While student-athletes and coaches were disappointed with the cancellation of the National School Games (NSG), many said they were not surprised as the inter-school competition had already been suspended twice owing to the coronavirus pandemic.
Announcing the move yesterday, the Ministry of Education (MOE) said that there is insufficient time to complete the season within the remainder of this year’s school calendar. Students would also not be “adequately prepared for the competitions due to a lack of training”, added the ministry.
The NSG, which involve about 60,000 participants across 29 sports, had been suspended since Feb 7 to help stem the spread of the coronavirus in schools and other educational institutions. Its cancellation, said to be the first in the NSG’s history, was part of the MOE’s announcement yesterday on the easing of Covid-19 measures implemented during the circuit breaker period from April 7 to June 1.
Christ Church Secondary School basketball player Mah Jun Hao was one of those who was saddened by the cancellation.
The 16-year-old said he and his teammates had been following their coach’s home physical training programme to maintain their fitness in the hopes of a restart.
Jun Hao, who was aiming to win the NSG title in his final year, said: “It’s disappointing because I can’t reach the goal. We trained so hard, but because of the virus, we can’t play any more. It’s too bad.”
The suspension of the annual NSG, which typically start with zonal rounds in January and run till August, was initially scheduled till the end of the March 14-22 school holidays.
But it was suspended a second time on March 19, this time till the end of the May 30-June 28 holidays. The school break was then brought forward to coincide with the extended circuit breaker period which will end on June 1.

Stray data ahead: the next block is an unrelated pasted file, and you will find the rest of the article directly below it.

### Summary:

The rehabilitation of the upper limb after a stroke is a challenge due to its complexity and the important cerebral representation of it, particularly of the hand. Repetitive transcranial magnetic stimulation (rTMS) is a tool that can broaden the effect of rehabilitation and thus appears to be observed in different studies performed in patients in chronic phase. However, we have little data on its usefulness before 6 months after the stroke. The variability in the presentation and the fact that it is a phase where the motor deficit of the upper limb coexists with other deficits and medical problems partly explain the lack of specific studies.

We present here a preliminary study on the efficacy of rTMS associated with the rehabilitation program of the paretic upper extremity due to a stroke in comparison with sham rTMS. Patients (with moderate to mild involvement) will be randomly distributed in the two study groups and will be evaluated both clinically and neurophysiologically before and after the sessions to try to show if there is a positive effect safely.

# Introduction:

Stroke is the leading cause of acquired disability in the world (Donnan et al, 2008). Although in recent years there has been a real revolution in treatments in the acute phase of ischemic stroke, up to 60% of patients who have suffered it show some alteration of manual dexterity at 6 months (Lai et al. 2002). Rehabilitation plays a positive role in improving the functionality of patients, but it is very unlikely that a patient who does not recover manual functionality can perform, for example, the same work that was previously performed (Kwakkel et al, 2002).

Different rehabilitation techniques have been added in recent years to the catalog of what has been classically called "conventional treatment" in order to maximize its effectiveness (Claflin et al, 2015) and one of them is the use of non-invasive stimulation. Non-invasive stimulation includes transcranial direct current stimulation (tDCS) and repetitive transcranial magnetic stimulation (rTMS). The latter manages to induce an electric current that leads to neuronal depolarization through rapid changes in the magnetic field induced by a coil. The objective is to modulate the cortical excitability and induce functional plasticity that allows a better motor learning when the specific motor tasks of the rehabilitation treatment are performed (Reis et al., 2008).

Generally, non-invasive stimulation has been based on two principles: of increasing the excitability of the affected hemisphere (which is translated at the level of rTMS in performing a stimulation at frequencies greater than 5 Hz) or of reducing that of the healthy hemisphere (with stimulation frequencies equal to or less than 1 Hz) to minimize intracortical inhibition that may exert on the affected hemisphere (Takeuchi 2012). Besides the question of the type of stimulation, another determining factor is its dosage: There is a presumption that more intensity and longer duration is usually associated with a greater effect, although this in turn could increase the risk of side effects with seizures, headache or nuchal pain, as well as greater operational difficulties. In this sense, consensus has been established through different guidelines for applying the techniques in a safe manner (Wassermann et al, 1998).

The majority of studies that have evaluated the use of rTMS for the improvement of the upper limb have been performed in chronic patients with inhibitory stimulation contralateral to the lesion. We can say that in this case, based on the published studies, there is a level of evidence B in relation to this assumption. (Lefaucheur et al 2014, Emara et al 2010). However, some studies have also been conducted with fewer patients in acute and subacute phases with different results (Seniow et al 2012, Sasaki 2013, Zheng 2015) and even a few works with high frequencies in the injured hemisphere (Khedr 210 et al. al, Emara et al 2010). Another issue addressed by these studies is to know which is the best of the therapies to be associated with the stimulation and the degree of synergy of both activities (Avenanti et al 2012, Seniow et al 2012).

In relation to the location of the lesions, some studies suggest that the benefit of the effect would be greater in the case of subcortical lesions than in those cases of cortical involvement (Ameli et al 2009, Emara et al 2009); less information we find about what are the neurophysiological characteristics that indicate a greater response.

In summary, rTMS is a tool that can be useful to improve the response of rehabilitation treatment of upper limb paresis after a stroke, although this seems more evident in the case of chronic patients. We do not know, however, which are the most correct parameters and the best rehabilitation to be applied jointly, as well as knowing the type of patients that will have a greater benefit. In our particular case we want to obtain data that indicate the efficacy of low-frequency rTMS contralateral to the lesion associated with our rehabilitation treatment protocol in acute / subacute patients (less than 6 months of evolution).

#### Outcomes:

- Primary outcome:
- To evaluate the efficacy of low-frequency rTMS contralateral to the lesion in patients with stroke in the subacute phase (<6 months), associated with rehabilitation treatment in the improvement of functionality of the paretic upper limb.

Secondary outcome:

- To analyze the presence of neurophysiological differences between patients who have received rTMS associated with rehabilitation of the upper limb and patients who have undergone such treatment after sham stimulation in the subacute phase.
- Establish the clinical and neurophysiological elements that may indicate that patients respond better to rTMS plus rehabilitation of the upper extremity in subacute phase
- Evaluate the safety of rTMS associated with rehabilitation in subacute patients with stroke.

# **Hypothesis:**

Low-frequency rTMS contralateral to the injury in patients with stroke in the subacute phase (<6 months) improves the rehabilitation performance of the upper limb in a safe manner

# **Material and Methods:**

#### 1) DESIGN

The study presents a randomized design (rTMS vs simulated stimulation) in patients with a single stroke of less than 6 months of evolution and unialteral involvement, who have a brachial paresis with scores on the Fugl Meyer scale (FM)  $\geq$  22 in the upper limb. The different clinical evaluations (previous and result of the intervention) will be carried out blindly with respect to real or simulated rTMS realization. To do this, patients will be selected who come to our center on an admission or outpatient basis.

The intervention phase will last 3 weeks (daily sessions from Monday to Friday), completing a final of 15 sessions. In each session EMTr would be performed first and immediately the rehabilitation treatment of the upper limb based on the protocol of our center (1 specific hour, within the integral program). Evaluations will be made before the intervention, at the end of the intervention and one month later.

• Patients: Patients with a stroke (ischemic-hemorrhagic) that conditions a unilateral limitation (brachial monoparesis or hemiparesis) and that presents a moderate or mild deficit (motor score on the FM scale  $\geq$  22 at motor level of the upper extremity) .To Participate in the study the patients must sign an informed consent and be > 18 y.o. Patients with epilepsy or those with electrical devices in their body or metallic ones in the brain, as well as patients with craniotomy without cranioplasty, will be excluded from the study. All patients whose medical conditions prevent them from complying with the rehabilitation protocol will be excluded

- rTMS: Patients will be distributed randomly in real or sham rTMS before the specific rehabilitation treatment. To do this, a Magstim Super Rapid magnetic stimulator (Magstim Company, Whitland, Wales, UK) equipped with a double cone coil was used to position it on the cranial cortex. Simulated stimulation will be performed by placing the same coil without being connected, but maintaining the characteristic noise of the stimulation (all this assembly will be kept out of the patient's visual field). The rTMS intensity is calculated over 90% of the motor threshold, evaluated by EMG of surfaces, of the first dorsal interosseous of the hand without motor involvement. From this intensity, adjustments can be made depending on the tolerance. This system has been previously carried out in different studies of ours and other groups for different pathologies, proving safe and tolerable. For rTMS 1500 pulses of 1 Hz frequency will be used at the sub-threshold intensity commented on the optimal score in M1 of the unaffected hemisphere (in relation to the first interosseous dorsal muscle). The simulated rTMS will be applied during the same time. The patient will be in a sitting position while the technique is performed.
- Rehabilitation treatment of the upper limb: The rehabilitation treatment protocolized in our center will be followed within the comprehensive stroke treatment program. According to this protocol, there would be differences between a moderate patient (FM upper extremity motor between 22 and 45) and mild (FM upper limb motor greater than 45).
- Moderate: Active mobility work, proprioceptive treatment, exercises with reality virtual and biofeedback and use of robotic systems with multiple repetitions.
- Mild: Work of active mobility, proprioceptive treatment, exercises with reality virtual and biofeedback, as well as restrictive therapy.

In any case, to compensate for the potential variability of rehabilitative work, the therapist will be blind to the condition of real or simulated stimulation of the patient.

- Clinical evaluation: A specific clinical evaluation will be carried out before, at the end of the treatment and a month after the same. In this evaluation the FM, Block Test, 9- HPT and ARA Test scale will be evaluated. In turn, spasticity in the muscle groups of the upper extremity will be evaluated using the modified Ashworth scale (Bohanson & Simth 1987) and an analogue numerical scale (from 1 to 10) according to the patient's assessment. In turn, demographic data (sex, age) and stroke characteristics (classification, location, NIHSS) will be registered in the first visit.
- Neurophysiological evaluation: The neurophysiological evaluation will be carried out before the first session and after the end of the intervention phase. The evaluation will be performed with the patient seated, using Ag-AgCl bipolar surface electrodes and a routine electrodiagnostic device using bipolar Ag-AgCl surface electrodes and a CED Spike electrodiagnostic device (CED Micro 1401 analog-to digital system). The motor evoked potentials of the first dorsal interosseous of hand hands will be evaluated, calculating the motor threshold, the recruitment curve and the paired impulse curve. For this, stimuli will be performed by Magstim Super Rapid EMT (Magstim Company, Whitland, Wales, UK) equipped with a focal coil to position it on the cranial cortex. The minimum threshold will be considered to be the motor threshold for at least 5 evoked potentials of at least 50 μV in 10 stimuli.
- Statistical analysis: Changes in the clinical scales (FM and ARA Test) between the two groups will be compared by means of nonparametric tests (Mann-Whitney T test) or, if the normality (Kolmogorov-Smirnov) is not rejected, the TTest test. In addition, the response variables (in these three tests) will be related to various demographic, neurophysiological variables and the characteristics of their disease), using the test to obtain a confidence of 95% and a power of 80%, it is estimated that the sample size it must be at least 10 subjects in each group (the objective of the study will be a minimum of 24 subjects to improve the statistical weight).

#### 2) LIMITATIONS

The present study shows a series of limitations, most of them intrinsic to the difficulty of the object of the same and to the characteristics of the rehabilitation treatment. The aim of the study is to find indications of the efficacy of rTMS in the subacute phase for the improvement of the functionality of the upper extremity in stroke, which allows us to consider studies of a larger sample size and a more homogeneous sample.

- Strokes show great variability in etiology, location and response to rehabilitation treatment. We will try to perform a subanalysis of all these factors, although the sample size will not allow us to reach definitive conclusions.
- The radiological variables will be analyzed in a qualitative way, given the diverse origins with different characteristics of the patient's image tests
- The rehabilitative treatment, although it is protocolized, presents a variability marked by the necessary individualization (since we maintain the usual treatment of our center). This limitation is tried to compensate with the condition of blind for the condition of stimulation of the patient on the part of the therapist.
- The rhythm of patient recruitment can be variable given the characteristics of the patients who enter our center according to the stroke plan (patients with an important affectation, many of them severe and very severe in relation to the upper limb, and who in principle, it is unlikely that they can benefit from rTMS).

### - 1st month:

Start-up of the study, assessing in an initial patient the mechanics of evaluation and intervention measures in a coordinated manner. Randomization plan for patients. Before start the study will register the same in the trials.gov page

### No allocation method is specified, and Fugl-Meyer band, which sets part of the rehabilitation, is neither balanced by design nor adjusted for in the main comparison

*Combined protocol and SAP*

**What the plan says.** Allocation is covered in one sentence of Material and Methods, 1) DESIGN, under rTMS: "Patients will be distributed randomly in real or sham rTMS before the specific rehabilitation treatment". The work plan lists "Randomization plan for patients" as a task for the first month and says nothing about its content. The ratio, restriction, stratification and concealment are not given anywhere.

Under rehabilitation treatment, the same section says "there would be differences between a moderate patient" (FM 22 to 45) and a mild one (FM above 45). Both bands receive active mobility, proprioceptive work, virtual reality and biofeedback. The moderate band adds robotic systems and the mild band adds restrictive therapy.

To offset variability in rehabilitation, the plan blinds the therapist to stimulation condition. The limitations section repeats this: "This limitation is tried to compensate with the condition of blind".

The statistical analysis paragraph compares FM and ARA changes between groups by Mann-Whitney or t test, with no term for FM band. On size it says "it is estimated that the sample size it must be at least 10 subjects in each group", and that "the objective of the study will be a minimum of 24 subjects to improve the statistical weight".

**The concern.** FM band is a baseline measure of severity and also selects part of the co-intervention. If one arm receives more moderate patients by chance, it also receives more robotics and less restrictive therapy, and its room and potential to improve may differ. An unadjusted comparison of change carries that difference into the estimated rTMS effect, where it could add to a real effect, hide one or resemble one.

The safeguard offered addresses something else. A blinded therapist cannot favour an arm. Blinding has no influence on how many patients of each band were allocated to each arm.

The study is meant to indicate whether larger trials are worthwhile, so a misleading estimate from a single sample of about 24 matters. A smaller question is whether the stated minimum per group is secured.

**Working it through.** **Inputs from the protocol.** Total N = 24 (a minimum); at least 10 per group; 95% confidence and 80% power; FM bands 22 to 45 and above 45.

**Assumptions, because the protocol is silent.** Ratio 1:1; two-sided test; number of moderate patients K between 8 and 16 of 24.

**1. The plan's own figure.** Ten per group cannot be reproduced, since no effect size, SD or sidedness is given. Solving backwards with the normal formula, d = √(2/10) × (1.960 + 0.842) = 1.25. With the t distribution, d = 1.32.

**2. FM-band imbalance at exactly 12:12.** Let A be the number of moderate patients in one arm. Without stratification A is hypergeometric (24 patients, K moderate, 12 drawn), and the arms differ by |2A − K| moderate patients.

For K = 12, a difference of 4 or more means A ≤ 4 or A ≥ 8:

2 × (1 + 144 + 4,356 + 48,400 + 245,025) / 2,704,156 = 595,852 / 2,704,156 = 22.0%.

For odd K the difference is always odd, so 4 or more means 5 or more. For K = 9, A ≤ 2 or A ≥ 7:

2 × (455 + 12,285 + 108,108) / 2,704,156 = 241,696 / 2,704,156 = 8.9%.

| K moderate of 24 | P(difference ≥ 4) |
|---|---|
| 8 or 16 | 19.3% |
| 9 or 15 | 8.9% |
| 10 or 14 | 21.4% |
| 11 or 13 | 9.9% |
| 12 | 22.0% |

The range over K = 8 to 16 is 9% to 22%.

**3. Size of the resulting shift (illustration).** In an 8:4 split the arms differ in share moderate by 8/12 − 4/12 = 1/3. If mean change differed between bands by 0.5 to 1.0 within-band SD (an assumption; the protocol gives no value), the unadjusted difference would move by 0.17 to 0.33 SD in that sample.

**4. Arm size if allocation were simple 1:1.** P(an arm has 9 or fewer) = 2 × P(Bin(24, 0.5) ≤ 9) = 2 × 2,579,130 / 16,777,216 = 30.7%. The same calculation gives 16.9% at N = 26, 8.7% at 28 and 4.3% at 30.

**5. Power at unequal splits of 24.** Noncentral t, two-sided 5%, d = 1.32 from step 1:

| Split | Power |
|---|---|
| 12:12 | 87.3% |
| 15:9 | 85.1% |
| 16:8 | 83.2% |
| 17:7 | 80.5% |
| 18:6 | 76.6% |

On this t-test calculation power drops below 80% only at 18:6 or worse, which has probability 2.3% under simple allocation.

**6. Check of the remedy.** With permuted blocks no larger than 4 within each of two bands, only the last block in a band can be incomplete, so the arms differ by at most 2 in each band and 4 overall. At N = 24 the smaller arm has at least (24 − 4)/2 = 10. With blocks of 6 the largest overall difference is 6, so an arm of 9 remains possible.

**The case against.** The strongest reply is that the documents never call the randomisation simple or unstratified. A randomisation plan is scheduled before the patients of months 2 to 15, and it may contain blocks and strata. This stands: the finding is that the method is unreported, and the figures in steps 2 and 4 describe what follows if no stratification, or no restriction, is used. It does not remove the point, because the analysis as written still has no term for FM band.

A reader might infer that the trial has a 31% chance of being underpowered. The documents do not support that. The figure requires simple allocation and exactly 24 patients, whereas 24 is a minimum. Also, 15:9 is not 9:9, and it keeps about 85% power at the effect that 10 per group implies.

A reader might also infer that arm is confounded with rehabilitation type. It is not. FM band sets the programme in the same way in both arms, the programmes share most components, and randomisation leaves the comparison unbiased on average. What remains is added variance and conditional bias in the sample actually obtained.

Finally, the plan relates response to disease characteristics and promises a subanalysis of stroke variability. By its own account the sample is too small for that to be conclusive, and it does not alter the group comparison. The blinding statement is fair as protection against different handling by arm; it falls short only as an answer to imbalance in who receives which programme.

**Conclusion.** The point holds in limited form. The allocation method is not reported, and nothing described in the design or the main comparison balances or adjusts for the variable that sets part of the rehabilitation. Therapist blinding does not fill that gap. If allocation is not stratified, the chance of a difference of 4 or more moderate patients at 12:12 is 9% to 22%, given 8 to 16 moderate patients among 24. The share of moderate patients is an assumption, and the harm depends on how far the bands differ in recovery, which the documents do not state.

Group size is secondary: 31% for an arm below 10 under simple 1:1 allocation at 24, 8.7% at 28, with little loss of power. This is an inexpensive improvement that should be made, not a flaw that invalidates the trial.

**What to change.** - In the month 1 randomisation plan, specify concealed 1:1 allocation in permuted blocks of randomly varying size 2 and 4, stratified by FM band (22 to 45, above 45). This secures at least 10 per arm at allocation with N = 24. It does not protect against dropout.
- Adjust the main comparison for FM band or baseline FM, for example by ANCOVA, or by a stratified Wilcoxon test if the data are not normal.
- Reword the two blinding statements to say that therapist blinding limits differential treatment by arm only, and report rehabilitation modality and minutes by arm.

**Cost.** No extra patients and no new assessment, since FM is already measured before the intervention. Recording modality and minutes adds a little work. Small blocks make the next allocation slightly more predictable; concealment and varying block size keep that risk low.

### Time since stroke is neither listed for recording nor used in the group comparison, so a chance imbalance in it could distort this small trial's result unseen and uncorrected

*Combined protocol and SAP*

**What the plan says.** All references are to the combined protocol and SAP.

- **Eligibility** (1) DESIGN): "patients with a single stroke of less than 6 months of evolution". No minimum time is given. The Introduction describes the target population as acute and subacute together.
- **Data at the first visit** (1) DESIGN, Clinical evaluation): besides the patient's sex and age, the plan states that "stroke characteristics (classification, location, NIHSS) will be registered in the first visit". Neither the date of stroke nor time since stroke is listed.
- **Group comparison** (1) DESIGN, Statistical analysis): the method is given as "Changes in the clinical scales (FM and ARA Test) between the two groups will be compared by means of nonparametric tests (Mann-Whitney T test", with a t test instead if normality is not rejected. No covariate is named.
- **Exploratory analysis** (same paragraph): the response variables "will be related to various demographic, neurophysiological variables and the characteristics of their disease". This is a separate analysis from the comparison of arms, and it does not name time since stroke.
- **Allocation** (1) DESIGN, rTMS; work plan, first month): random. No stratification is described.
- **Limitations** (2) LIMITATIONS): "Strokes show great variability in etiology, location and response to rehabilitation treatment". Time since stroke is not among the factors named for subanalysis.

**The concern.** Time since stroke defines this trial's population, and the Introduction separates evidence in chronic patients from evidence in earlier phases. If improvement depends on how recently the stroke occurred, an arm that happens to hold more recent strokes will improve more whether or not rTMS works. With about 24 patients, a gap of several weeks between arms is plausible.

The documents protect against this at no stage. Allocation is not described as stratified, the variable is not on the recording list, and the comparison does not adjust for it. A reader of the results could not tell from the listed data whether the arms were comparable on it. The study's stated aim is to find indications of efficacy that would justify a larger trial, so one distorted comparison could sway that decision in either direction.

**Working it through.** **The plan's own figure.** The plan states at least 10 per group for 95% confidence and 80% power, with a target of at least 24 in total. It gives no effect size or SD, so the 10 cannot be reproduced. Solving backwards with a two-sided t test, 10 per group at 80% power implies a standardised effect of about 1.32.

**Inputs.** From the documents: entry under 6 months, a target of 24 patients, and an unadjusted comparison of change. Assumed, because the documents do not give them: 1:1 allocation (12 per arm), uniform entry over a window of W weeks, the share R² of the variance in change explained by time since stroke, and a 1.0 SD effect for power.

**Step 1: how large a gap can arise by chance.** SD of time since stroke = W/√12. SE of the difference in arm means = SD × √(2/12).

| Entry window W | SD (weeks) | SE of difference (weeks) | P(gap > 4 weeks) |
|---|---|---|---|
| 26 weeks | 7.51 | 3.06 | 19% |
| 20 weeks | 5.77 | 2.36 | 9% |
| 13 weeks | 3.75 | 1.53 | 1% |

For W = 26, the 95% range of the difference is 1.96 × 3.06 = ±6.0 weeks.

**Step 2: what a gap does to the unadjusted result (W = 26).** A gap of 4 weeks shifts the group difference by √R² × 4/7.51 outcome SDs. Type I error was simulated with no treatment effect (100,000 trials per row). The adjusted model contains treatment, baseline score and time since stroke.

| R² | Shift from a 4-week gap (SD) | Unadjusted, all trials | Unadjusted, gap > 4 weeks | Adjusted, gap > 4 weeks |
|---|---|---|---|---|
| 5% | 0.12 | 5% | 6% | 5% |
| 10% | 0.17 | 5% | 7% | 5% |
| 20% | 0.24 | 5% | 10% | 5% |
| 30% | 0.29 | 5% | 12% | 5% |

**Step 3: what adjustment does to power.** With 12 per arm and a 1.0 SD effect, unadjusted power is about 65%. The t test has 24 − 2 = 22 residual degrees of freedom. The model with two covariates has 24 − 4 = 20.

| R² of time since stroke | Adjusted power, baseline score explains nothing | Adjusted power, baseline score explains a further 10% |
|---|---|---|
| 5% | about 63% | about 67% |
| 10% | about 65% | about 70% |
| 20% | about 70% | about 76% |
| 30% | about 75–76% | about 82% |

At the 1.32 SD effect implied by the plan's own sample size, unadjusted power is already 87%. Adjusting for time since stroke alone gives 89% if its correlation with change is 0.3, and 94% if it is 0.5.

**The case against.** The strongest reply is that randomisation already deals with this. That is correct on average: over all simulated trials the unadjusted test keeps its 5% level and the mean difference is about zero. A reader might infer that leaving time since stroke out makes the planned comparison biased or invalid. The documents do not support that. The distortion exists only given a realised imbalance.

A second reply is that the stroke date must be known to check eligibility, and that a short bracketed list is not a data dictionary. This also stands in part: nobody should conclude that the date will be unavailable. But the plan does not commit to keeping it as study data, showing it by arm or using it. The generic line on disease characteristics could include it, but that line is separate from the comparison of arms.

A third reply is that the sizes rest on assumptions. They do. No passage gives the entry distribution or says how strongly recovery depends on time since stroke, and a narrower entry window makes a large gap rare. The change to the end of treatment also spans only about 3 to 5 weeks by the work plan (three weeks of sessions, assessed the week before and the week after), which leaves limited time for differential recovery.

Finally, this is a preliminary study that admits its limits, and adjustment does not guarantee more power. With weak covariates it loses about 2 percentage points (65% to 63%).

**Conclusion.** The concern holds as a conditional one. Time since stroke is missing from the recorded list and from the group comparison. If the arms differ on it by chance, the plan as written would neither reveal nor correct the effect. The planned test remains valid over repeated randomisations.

Netball coach Justin Teh said that many coaches had expected this outcome for the NSG after the A, B and primary school divisions were called off earlier.
Teh, who is also general secretary of the National Instructors and Coaches’ Association, said it was disappointing “especially for teams that feel this may be their year to go far or win, and for graduating batches of students”.
The initial suspension of the NSG had already been a huge financial blow for sports coaches, and with no school competitions for the rest of the year, many have been forced to seek alternatives to earn a living.
It’s disappointing because I can’t reach the goal. We trained so hard, but because of the virus, we can’t play any more. It’s too bad.
MAH JUN HAO, Christ Church Secondary School student, on the bid to win the basketball title in his final year.
Track and field coach Shawn Wee said: “With NSG being cancelled… the sad fact is that they don’t need us. Now, it’s about how to find alternatives and move forward.”
The 29-year-old had taken on a temporary job as a venue ambassador at Clementi Sports Hall, one of the sports facilities used to house foreign workers who provide essential services and do not have Covid-19 symptoms. The job is part of national agency Sport Singapore’s initiative to help those whose livelihoods are affected by the crisis.
Since last Thursday, instructors and coaches in schools who have had their income disrupted by the suspension of co-curricular activities can opt to get paid ahead of work done, as schools look at alternative ways to hold such classes amid the pandemic.
MOE said schools will explore ways of conducting these activities, such as using e-modes or class-based approaches “when the situation allows for it”.
Football coach Razif Ariff has been in discussions with one of the institutions he works with, Singapore Polytechnic, to conduct online training sessions as part of MOE’s initiative.
While Razif, who also coaches Kent Ridge Secondary and Jurongville Secondary, is now doing food delivery to make up for the loss of income, he feels that it was the right move to cancel the NSG.
The 34-year-old said: “Football coaches knew it would be called off, but we’re not looking at the NSG now.
“This is something we have to work together (for) – it’s not just the safety of the boys but everyone in the nation. As long as we are safe then that’s fine, I don’t see the need to continue.”
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